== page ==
Here's another relevant question: Is "Yahoo! China" the same corporate entity as "Yahoo!" in the USA? Are decisions to cooperate with violations of human rights made by parties in the USA?

I believe it needs to be spelled out in no uncertain terms either by law or legal precedent that US companies or companies that wish to operate in the US should not be allowed to operate in the US if they are found guilty of being complicit or cooperative in the execution of laws or other legal activities in other nations that are in violation of generally accepted standards of human rights.

Of course, such a ruling would have far-reaching consequences for many businesses that exploit child labor (directly and indirectly) and on and on, but I hold it would be the right thing to do.

Re:Is Yahoo! correct? (1)

HamsterRabies (1124759) | about 7 years ago | (#20385965)

I think that we should go back to the US attitude that made us so successful in the past- The one that says "I dont give a f*** what you think, our citizens are subject to our laws no matter where they live or work in the world." Also, this thing about bowing down to some world court is a joke. Also, this thing about respecting something that is foreign is liberal dribble. Getting along means that you know I can smack the holywhatthefuck out of you at any second and for any reason. Without that balance, there is no respect. We need to bitch slap some people in the US Gov for taking so much prozac that they believe that everyone should be happy.

Re:Is Yahoo! correct? (1)

Sunburnt (890890) | about 7 years ago | (#20386775)

Awww...it's so cute when citizens of fading empires try and swing the big ol' dick one last time.

Getting along means that you know I can smack the holywhatthefuck out of you at any second and for any reason.
Ignoring your perverse definition of "getting along," I would suggest that recent events have shown that our military isn't exactly capable of "smacking the holywhatthefuck" out of very much these days, despite the ridiculous amount of money we throw at defense contractors.

Re:Is; Yahoo!, correct.? (1)

Scrameustache (459504) | about 7 years ago | (#20386019)

I believe it needs to be spelled out in no uncertain terms either by law or legal precedent that US companies or companies that wish to operate in the US should not be allowed to operate in the US if they are found guilty of being complicit or cooperative in the execution of laws or other legal activities in other nations that are in violation of generally accepted standards of human rights.
The government would have to act that way first before it can tell its corporate citizens to do the same.
And if all else fails, the corps will simply move to another, more profitable country [bbc.co.uk] .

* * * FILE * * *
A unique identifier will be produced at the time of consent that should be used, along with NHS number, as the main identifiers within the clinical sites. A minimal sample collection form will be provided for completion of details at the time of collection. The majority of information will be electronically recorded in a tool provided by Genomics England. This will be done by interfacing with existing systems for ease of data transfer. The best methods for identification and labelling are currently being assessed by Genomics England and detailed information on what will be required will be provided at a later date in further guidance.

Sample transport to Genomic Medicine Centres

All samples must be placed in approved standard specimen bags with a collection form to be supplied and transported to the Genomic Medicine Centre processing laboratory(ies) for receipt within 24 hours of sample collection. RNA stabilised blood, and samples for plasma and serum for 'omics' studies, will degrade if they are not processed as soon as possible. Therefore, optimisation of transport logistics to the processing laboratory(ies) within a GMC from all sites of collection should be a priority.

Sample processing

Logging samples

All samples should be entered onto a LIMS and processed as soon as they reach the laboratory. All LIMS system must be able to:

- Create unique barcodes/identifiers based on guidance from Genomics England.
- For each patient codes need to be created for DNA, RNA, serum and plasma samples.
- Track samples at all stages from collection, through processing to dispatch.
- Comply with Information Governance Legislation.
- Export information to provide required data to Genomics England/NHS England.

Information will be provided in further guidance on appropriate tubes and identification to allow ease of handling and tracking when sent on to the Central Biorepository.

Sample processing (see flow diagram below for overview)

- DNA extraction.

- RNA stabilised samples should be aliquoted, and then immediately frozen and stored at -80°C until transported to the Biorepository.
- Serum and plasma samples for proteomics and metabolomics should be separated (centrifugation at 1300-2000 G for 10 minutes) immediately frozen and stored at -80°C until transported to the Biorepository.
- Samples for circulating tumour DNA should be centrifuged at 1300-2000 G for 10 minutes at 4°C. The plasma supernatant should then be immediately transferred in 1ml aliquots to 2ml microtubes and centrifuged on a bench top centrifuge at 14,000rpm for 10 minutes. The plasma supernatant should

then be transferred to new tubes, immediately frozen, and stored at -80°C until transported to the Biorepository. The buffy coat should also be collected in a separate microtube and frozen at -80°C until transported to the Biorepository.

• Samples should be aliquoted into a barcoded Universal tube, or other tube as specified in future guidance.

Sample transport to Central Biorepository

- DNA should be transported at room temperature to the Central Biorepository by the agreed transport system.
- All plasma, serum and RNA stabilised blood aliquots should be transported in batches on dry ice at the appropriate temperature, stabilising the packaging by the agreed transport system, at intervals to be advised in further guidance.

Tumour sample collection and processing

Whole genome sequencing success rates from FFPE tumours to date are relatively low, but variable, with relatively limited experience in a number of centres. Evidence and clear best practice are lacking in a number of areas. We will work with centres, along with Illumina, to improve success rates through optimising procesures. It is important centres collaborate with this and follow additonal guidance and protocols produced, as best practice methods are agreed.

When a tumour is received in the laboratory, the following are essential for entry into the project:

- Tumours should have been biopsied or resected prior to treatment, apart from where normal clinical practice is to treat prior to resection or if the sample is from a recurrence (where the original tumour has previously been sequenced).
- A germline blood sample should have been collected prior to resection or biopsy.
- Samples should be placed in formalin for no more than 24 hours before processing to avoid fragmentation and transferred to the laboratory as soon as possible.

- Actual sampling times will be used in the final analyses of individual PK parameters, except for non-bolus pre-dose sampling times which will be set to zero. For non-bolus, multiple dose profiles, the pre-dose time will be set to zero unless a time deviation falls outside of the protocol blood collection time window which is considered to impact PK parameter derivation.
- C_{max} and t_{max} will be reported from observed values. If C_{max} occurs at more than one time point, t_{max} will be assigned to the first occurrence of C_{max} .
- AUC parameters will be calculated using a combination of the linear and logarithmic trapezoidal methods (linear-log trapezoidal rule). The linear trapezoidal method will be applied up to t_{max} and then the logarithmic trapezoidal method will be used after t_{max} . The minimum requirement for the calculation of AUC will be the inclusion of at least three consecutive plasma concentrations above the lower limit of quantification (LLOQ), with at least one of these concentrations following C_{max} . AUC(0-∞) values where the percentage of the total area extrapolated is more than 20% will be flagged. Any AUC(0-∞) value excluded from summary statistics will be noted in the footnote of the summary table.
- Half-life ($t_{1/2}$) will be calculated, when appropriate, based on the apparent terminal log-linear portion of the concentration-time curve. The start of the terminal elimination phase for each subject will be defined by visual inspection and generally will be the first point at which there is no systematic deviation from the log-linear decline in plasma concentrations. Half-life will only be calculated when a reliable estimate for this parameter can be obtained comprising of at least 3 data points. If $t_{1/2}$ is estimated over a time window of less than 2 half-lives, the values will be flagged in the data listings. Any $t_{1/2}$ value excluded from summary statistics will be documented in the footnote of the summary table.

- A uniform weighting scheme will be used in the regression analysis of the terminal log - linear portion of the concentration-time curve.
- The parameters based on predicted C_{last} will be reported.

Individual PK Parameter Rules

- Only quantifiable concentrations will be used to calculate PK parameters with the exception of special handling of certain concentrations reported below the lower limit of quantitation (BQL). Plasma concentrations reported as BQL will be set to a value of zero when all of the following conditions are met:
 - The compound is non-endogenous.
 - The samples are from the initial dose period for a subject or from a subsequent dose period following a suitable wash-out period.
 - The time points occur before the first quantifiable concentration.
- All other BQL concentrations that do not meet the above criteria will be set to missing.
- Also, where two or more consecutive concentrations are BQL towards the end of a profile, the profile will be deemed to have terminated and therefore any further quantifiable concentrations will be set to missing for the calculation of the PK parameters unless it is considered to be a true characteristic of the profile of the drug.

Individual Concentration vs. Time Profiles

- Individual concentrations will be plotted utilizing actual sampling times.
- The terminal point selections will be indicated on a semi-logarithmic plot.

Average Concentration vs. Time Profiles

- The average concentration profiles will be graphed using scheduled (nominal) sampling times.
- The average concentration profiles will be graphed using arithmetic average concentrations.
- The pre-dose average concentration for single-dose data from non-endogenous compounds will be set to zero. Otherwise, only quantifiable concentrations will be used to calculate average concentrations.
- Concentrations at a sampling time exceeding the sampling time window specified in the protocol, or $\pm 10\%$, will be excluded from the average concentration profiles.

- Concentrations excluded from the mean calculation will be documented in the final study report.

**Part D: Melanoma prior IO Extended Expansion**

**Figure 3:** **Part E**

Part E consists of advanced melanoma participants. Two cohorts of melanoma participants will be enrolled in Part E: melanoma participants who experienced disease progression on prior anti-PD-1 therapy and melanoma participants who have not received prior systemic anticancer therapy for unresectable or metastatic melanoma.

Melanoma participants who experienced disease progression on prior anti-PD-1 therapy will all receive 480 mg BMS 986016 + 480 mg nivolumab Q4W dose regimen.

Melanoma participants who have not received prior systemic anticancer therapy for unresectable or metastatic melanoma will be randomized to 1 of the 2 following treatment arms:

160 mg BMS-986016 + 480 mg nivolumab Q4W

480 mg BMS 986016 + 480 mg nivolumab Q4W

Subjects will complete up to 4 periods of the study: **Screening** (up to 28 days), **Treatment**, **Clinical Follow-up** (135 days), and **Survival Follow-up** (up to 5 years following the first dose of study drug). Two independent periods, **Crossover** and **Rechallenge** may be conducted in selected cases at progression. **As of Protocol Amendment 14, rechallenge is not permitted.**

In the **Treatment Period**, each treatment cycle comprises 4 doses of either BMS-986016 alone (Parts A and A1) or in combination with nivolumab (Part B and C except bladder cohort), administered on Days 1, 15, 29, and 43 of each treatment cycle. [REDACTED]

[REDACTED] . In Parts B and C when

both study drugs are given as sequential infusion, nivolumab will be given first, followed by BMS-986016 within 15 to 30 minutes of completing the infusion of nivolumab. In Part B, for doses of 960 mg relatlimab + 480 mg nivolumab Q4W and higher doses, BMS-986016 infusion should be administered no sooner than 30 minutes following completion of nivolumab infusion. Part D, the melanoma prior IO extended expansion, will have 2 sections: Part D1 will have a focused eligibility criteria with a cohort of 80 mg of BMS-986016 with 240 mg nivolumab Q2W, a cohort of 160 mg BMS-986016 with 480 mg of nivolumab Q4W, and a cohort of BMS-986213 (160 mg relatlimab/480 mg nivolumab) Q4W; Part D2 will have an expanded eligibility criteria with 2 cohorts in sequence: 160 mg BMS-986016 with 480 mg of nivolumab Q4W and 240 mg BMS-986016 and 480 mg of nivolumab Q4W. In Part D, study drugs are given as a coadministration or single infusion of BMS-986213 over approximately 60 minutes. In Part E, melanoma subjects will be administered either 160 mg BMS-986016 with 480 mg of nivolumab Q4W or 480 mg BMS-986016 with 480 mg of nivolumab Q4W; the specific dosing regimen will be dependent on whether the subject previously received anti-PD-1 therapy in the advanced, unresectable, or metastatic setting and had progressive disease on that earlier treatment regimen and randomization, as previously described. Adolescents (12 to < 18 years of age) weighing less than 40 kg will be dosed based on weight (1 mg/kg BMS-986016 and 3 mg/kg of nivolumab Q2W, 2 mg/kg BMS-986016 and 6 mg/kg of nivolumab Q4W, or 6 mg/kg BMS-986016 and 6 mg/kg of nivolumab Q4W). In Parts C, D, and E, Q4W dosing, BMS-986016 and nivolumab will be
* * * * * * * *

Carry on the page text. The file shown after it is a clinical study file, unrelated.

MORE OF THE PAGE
Re:Is Yahoo! correct? (1)

DeepHurtn! (773713) | about 7 years ago | (#20386965)

You pinkos sicken me. Where's Joe McCarthy when you need 'im. Everyone knows "human rights" is just a Bolshevik conspiracy. If "rights" really exist, the market will provide them, just like it does everything else. Sorry, I'm a little bitter today, and it seems I let my sarcasm run away with me.

International Business (1)

nurb432 (527695) | about 7 years ago | (#20385907)

That's one way to stifle other countries from setting up shop in your country. Make it almost impossible for them to do business.

Then once they give up and go home, tax their imports as additional punishment for even trying.

Yahoo Doesn't Have A Choice (2, Insightful)

darkmeridian (119044) | about 7 years ago | (#20385921)

American law does not apply in foreign jurisdictions. The Yahoo! disclosure in China was more than legal under Chinese law, it was illegal for Yahoo! to have ignored the request. Cast in another light, Slashdotters mostly thought that American copyright law should not have applied to allofmp3.com, which was based in Russia. It is sad that Chinese law is so horrible, but part of doing business in China is to follow the law there.

Imagine if the American subsidiary of a Swiss bank ignored a subpoena from the FBI for information about one of its clients, who was thought to have links with Al Qaeda. I would imagine the bank would get shut down by law enforcement. This is the same thing; America should not be able to force other countries to submit to its laws simply because it is a big country with lots of money.

Companies must be held to a higher standard. (1)

cthulhuology (746986) | about 7 years ago | (#20386135)

Companies, in this country, enjoy a special status under US law, where they are treated as if they were a person. Companies must maintain records of how decisions were made by more than one individual, so as to retain this special status. As a result, the owners and directors of the company are not held liable for the actions of the company (except in the cases where the individual breaks the law).